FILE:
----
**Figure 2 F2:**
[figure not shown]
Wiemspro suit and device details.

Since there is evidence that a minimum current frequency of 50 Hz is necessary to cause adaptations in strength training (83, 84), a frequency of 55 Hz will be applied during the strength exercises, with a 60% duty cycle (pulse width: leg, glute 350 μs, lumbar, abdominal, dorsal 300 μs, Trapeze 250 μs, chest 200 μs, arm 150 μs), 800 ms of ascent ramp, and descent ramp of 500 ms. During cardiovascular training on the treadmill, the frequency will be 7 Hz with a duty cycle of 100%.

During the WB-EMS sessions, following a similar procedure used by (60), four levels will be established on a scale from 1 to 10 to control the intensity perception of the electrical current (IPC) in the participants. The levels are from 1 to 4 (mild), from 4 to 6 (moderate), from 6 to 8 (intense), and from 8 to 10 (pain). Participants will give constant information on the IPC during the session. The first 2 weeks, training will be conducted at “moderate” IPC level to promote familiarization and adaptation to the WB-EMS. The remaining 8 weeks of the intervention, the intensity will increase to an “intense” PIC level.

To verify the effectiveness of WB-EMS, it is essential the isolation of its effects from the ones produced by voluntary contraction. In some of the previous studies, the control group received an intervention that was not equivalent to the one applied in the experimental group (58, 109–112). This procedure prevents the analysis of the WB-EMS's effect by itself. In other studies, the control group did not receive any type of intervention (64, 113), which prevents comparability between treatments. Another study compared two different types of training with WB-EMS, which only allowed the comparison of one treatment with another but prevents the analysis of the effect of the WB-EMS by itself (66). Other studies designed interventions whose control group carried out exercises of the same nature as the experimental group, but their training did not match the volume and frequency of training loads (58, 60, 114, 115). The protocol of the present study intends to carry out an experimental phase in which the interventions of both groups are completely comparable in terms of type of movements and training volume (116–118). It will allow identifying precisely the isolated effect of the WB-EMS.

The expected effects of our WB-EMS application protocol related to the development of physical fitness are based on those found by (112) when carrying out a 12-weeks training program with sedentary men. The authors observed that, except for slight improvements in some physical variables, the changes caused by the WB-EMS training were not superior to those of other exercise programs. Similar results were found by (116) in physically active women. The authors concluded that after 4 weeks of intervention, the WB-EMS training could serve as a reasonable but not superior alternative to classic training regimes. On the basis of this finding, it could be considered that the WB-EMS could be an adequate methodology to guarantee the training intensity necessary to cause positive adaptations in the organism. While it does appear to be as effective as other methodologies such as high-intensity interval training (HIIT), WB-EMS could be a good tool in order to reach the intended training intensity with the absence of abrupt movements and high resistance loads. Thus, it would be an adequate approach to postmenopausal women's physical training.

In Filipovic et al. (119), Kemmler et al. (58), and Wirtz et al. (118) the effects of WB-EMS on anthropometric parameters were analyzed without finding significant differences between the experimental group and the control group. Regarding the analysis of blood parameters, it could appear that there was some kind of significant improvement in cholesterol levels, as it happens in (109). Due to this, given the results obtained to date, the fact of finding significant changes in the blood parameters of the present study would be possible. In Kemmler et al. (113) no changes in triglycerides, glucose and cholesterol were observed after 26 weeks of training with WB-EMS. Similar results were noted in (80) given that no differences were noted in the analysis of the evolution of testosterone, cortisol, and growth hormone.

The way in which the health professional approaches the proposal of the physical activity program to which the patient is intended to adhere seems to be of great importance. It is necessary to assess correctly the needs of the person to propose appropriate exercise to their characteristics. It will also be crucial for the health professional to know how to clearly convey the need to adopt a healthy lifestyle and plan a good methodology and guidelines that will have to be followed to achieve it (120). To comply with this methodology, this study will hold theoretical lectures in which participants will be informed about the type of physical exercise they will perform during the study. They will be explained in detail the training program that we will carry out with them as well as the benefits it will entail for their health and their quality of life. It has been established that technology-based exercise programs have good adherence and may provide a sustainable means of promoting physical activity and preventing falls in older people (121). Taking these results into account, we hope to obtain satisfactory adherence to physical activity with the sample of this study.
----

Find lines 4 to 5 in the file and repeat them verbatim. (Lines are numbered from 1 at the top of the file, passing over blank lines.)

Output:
Since there is evidence that a minimum current frequency of 50 Hz is necessary to cause adaptations in strength training (83, 84), a frequency of 55 Hz will be applied during the strength exercises, with a 60% duty cycle (pulse width: leg, glute 350 μs, lumbar, abdominal, dorsal 300 μs, Trapeze 250 μs, chest 200 μs, arm 150 μs), 800 ms of ascent ramp, and descent ramp of 500 ms. During cardiovascular training on the treadmill, the frequency will be 7 Hz with a duty cycle of 100%.

During the WB-EMS sessions, following a similar procedure used by (60), four levels will be established on a scale from 1 to 10 to control the intensity perception of the electrical current (IPC) in the participants. The levels are from 1 to 4 (mild), from 4 to 6 (moderate), from 6 to 8 (intense), and from 8 to 10 (pain). Participants will give constant information on the IPC during the session. The first 2 weeks, training will be conducted at “moderate” IPC level to promote familiarization and adaptation to the WB-EMS. The remaining 8 weeks of the intervention, the intensity will increase to an “intense” PIC level.